Polio is a water-related disease and we were left behind. Malaria has water- and sanitation-related aspects and we are being left behind. And our most obvious sweet spot -- NTDs -- have just left us behind again.
For a government that spends $1.9 billion every single day on the military, Washington's unwillingness to follow through on a $1.33 billion pledge to the Global Fund to save millions of lives is a new depth of cynicism and recklessness.
To a technical community accustomed to other vaccines that routinely provide 80%, 90%, or even 95% protection, the new potential Malaria vaccine's level of protective efficacy is considered almost disappointing.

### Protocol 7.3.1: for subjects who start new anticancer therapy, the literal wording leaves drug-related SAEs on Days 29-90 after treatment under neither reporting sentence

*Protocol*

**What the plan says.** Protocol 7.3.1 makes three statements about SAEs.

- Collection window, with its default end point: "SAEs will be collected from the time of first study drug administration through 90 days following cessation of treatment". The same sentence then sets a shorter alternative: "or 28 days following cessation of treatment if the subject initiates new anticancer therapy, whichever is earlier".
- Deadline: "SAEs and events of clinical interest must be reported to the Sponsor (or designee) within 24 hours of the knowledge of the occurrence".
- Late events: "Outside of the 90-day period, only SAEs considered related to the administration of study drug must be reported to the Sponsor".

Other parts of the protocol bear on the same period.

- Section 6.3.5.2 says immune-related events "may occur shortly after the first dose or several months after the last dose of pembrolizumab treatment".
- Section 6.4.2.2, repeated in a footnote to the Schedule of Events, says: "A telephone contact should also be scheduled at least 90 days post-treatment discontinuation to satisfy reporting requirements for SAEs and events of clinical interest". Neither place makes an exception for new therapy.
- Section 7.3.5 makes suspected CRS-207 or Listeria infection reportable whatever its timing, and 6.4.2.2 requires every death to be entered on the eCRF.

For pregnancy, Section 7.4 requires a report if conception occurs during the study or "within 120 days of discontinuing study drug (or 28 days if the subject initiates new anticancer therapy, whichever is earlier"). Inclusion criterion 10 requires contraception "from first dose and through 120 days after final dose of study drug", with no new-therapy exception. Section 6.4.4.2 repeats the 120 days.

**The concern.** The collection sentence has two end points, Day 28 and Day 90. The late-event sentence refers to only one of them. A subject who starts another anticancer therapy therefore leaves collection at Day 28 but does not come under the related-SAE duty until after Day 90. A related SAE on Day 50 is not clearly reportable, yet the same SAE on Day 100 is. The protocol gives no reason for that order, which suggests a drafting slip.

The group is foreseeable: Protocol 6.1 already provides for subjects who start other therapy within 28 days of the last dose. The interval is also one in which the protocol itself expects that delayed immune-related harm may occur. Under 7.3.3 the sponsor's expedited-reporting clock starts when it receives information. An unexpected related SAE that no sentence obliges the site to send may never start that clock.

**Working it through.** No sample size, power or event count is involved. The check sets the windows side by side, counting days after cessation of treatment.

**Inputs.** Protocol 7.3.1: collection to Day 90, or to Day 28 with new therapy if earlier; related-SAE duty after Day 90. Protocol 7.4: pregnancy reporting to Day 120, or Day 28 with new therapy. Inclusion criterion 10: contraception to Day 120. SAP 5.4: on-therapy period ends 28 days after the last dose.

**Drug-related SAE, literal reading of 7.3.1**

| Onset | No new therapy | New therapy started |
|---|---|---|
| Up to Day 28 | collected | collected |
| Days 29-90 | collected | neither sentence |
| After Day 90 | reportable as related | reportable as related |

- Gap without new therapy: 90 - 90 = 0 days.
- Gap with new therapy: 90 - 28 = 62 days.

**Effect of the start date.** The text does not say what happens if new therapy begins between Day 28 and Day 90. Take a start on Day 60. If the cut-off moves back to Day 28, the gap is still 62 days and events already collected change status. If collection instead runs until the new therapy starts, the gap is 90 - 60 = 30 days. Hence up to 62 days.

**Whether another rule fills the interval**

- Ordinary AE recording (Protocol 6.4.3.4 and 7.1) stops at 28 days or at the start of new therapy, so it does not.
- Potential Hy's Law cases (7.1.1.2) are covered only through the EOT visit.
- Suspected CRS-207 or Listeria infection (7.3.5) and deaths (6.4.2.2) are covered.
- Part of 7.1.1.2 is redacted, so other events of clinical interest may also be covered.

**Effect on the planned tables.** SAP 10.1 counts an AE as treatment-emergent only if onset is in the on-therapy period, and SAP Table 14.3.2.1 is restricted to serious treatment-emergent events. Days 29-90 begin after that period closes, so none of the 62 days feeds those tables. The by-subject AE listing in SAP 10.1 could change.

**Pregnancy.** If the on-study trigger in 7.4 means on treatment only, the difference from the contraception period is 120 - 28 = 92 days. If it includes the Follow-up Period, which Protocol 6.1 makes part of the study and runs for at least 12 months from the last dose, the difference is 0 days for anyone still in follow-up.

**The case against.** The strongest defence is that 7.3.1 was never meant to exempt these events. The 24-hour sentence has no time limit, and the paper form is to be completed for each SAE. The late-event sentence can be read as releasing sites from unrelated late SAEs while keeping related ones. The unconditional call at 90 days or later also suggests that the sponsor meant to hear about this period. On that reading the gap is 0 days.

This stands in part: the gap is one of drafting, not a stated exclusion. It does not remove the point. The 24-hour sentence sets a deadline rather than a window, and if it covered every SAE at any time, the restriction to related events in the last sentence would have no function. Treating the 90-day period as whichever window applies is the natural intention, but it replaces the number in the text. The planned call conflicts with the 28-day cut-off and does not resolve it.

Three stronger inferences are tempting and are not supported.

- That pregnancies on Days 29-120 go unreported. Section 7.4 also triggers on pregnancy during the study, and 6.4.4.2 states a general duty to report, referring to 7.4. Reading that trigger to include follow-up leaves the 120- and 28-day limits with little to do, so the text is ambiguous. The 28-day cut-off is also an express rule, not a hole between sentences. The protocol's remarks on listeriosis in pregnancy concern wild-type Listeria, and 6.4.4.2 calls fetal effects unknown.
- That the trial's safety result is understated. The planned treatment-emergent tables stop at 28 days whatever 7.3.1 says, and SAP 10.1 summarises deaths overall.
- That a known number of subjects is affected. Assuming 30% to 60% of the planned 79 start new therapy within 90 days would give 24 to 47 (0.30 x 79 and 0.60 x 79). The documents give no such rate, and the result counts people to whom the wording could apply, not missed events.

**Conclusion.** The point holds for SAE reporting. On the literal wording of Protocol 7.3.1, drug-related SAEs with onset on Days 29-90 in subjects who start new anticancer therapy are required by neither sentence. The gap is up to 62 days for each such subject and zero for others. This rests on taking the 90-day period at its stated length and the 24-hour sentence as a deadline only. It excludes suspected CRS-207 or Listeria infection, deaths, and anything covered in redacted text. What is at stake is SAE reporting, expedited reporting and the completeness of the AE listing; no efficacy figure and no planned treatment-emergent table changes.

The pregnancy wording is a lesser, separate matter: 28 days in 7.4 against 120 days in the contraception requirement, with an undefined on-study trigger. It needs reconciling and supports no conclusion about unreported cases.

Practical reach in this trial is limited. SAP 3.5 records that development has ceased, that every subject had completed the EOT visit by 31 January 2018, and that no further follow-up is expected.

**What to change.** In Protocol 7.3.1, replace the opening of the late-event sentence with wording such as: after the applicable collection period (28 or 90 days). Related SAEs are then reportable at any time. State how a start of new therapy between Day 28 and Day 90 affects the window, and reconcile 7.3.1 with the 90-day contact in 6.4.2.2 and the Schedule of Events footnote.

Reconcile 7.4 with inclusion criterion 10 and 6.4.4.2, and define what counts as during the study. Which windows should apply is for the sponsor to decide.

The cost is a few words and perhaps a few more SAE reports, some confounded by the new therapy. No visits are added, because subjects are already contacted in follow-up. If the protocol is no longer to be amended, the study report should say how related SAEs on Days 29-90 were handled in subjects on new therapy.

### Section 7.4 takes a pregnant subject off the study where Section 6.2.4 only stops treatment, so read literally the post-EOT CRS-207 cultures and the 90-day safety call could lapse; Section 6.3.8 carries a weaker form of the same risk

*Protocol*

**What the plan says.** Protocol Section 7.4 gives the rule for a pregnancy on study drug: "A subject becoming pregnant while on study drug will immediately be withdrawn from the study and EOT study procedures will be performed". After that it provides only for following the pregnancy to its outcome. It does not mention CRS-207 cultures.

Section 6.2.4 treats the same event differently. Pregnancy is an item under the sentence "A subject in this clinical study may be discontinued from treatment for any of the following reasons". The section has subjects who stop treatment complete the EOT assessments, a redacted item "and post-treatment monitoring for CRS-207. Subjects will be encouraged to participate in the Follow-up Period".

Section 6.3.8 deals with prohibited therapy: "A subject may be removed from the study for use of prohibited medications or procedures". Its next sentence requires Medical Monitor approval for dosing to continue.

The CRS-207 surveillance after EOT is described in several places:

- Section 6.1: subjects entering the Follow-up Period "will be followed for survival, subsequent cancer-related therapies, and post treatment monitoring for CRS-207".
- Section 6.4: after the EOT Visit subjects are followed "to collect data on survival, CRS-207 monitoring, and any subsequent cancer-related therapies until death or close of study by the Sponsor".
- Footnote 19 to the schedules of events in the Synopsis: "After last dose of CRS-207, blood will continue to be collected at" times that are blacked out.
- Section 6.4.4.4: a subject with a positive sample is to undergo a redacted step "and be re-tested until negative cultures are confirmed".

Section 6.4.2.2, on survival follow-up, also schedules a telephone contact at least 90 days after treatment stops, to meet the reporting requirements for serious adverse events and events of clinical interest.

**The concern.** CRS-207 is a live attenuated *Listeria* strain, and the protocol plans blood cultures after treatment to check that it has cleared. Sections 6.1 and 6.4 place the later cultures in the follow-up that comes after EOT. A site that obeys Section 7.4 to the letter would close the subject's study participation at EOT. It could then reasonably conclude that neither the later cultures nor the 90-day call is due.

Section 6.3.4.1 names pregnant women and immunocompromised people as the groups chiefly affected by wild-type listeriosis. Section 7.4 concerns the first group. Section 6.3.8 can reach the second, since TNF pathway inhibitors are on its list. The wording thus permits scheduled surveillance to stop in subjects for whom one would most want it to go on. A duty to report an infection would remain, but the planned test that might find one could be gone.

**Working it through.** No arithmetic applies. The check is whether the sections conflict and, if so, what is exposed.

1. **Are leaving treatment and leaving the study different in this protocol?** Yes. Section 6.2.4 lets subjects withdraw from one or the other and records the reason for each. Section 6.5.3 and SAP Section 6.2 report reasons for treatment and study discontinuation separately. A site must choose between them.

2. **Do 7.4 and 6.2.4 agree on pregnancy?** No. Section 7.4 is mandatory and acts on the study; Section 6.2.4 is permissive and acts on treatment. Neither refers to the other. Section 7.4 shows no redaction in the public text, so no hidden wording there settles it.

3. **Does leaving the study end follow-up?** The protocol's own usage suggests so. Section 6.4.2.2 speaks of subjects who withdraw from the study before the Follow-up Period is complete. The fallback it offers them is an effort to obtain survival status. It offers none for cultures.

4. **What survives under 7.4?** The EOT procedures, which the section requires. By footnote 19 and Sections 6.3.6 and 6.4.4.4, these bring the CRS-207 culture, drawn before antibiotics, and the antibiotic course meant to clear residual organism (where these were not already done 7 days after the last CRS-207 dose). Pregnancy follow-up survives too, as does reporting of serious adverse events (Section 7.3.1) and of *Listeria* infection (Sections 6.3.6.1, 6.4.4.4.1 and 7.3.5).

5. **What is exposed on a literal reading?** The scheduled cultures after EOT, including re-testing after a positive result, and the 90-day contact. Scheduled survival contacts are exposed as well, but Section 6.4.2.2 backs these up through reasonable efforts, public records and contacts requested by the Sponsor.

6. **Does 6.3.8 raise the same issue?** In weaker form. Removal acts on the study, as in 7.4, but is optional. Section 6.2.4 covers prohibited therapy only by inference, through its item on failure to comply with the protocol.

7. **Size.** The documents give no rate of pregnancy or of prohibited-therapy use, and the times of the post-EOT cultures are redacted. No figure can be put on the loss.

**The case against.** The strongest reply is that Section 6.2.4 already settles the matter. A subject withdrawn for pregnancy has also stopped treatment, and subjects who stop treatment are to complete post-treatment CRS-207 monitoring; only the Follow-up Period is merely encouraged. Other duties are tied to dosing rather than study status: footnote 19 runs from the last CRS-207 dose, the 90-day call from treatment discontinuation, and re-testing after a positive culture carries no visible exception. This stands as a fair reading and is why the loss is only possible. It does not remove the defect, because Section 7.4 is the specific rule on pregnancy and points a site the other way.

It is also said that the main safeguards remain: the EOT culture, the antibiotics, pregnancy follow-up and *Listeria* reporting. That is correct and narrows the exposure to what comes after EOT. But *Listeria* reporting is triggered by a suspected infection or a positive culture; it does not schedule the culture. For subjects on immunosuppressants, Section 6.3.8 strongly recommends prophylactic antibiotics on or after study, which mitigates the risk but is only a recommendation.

The development of the world's first vaccine against malaria is an extraordinary scientific breakthrough, but there are several reasons to be cautious about the difference this vaccine could make, on the basis of current results.
We have never had a vaccine for a parasitic disease, and the scientific complexity is dizzying. But at this week's Malaria Forum, I was pleased to announce the interim results of a trial for a vaccine candidate.
We are wasting a fortune on wars when a small fraction of that would and should enhance our national security by helping poor and unstable countries to control disease, boost food production, and protect the natural environment.
When people are healthy, they can be productive. They work, earn an income, and buy products -- they build their economy. It's simple and logical, but to grow economies, the basic building block of health is necessary.